Whereas the coagulation of milk proteins is a consequence of acid production in yogurt, coagulation in cheese is achieved through the proteolytic action of rennet. Less rennet is added for fresh cheese (cheeses that do not undergo ripening) than for ripened cheese. As an example, cottage cheese manufacture will be described (Figure 4). Usually, milk is inoculated with a mesophilic starter culture and incubated at between 20 and 30°C for a relatively short period before rennet is added. Incubation proceeds until the curd has formed. The curd is cut to allow expelling of whey from the coagulated casein. Expelling is reinforced by raising the temperature of the whey-coagulum mixture to 50–55°C for 1–2 h. During this time the coagulum particles shrink (because of further loss of whey) and become more firm. After the whey is drained off, the coagulum is washed with clear water at 7–10°C and then at ≈2°C to remove residual lactose. Finally, cream and salt (and spices for some products) are added to desired concentrations and the mixed products are poured into retail containers.

Two options exist for adding probiotics to cottage cheese: either with the starter culture or with the cream and salt. Addition with the starter culture is problematic for 2 reasons. First, a considerable number of bacterial cells are lost from the coagulum during draining of the whey. Thus, it is difficult to control exactly the number of the probiotic bacteria in the final product. Second, the scalding temperatures of ≤55°C may negatively affect survival of the probiotic bacteria in the product. For cottage cheese, therefore, it appears to be best to add probiotics with the cream.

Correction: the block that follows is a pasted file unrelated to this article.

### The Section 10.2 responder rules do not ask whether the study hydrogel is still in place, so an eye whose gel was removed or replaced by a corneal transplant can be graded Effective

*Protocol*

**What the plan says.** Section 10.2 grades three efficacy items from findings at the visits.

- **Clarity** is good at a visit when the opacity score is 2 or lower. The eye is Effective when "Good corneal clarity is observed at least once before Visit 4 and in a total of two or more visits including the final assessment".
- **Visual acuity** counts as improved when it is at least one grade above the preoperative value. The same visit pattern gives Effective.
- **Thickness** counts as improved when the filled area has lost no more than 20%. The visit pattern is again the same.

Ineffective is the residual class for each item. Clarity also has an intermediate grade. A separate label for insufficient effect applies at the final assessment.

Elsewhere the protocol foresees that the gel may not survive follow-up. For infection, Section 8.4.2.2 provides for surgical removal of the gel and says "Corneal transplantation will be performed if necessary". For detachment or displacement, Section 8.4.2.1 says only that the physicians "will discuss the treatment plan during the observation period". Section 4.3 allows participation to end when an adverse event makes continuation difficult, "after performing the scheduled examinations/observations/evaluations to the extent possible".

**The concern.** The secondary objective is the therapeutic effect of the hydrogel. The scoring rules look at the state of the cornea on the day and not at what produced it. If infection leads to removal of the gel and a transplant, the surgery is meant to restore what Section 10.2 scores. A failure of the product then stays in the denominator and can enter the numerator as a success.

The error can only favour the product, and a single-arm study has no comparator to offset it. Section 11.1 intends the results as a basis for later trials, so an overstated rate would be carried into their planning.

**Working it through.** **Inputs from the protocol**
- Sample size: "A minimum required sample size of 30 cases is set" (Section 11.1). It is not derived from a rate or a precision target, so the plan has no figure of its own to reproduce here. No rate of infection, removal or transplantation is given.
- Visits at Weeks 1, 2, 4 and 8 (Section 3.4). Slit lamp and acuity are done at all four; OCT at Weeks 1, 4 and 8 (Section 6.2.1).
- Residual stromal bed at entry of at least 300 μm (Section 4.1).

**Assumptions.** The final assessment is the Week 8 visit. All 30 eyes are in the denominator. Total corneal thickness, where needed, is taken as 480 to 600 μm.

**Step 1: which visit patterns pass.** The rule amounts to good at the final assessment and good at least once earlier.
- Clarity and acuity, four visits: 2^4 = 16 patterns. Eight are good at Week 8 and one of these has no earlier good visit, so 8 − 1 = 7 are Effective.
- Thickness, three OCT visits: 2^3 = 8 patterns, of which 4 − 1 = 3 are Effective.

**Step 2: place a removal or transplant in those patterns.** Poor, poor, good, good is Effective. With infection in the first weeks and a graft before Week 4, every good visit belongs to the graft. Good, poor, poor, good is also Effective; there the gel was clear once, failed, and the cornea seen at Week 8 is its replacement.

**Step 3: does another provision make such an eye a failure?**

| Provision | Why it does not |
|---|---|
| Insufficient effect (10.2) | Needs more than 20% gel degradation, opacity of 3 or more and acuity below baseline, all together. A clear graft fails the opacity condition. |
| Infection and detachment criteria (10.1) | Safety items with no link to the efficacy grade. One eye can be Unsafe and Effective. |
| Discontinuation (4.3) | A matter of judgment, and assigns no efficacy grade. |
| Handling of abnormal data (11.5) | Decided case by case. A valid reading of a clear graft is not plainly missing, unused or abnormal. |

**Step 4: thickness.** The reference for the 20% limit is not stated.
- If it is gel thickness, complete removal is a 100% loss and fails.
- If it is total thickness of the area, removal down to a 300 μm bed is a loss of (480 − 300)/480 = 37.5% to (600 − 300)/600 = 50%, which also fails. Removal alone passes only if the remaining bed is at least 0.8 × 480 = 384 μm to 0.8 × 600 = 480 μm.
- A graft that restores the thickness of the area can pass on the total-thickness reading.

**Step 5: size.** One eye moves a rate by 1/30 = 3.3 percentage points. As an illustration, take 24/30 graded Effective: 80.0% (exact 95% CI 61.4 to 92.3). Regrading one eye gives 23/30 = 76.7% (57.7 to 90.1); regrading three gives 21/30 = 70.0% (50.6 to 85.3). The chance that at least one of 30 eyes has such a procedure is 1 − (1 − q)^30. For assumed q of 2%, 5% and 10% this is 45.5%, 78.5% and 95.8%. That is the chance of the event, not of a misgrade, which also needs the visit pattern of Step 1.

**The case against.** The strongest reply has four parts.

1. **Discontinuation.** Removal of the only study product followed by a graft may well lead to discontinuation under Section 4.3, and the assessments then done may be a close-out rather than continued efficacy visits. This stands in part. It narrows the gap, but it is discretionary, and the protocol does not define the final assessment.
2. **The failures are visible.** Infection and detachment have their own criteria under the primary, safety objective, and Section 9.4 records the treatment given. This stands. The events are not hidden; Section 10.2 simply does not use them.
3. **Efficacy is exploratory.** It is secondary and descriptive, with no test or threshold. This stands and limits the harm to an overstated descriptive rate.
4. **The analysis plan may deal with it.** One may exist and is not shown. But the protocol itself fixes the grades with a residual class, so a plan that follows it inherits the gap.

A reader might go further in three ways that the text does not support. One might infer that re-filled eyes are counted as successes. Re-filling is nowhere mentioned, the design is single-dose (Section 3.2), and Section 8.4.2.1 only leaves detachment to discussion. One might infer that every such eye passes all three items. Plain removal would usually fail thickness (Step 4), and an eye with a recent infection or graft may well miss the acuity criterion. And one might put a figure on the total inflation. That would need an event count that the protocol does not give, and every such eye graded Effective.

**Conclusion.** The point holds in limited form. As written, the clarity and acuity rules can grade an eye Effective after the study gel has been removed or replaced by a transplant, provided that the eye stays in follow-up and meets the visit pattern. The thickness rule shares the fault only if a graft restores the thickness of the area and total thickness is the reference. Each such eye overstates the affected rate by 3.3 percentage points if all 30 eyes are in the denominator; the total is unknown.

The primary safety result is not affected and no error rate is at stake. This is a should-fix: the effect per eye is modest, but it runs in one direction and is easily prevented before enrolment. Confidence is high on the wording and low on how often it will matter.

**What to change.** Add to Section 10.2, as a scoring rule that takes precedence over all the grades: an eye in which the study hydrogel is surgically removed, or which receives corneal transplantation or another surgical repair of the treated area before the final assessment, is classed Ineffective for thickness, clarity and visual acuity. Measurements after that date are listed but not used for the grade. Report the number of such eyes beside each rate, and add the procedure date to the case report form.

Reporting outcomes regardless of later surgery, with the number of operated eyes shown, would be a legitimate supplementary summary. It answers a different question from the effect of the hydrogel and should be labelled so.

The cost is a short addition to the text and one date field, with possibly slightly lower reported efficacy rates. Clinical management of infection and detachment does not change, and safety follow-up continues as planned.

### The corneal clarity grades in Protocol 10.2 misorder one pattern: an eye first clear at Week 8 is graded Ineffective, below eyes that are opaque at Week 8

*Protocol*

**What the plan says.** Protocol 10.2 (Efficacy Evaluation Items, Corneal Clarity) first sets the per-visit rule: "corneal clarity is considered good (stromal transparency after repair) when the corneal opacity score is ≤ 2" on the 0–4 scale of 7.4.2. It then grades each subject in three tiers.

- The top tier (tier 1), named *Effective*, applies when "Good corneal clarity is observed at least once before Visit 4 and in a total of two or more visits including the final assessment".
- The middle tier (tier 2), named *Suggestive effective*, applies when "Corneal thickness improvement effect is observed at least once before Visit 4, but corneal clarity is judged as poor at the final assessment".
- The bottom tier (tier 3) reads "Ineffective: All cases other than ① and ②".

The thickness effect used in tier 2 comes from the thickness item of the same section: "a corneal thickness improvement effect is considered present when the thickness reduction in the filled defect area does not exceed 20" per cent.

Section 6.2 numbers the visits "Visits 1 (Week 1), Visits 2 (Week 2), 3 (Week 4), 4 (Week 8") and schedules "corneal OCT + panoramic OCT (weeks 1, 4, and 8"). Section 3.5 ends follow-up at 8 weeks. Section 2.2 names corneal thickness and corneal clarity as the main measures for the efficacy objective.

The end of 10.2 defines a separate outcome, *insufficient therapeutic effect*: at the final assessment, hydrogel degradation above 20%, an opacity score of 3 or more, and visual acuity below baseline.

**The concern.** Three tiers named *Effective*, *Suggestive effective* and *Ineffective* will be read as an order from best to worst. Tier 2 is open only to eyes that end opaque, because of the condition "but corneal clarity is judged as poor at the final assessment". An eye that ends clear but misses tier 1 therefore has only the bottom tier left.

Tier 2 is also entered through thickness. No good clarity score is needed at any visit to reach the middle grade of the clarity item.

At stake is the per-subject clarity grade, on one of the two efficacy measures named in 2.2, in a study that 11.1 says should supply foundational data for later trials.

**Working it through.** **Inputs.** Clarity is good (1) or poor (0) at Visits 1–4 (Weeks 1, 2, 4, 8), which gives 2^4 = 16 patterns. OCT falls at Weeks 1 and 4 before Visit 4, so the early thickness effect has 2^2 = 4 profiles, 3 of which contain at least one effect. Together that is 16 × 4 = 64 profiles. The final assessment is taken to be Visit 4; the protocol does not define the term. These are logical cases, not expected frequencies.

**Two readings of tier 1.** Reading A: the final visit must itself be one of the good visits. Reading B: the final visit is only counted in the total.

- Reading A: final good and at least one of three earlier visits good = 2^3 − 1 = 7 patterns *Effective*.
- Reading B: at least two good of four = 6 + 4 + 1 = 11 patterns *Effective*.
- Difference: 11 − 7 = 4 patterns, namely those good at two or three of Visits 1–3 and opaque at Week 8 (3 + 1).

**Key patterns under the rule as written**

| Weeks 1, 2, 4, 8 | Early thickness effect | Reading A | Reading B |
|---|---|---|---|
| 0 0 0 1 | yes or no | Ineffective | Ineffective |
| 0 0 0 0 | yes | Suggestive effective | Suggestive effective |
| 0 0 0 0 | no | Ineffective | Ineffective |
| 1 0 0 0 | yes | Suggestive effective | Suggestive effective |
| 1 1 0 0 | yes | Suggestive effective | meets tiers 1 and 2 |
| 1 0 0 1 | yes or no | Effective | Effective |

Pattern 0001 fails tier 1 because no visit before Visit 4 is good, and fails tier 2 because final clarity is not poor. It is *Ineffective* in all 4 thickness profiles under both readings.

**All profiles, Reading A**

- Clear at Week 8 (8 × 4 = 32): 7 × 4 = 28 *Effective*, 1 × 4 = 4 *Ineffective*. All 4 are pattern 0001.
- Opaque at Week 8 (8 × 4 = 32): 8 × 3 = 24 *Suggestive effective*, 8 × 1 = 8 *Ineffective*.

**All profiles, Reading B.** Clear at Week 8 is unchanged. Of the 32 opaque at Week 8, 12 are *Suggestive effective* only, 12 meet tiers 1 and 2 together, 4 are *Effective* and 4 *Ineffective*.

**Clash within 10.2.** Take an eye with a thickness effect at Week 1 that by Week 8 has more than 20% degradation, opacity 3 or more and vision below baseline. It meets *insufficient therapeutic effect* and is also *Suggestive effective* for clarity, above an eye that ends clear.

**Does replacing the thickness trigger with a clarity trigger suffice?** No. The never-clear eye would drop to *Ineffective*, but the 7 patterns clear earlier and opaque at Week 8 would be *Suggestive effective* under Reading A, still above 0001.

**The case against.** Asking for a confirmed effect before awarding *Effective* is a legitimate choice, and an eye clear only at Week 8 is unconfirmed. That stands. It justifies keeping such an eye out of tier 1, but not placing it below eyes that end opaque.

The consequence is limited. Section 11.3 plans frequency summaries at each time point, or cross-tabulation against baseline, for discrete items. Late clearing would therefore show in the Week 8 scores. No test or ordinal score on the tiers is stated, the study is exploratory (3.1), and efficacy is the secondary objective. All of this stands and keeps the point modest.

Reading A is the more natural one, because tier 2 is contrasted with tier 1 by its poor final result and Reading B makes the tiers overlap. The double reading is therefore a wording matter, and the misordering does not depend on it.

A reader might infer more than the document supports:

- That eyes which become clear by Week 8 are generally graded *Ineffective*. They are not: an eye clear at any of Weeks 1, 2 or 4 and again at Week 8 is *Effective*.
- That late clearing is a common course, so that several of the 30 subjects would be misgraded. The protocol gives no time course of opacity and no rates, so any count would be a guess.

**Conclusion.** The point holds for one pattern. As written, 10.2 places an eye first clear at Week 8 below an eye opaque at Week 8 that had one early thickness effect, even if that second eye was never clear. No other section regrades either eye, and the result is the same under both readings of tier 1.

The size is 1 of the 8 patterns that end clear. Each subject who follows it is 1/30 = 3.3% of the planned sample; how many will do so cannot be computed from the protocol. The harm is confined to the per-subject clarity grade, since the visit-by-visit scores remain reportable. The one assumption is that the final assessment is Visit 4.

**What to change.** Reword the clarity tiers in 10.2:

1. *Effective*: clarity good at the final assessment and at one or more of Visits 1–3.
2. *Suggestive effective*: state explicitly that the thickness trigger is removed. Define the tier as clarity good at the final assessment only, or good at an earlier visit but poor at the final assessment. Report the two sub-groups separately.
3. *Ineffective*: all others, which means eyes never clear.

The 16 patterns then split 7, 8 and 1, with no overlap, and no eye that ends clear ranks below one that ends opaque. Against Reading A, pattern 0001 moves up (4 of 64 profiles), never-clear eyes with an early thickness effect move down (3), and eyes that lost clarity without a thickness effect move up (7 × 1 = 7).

Many varieties of ripened cheese are known (36), but all of the different manufacturing methods will not be discussed here, especially because ripened cheese is of only minor importance as a carrier for probiotic bacteria. Thus, only some general and critical aspects related to survival of probiotics will be presented (Table 2). Pasteurized and prewarmed milk is inoculated with a mesophilic or thermophilic starter culture and incubated at temperatures up to ≈33°C. When the pH of the milk has dropped to a certain value (≈6.0), rennet is added and incubation is continued until the curd has formed. The curd is cut into pieces, the sizes of which differ according to the final product [small pieces like wheat grains for extra hard and hard cheese, medium-sized pieces for semihard cheese, and larger pieces (2–3-cm cubes) for soft cheese]. Depending on the cheese variety, scalding temperatures of ≤55°C may be applied to the curd-whey mixture. After the whey is drained off, the curd particles are placed in molds where they are allowed to coalesce, either by the weight of the curd or by applied pressure. The cheese is then immersed in a brine bath and left for the required period—from a few hours for small and soft cheeses up to 1 mo for large and extra-hard cheeses. Often, cheeses are not immersed in brine baths but are dry salted. Some hard cheeses, like cheddar, are salted during milling of the drained-off curd and are pressed in molds afterward. The duration of ripening under controlled temperature and moisture conditions depends on the type of cheese and can vary from a few days (soft, surface-ripened cheese) to >2 y (extra-hard cheese).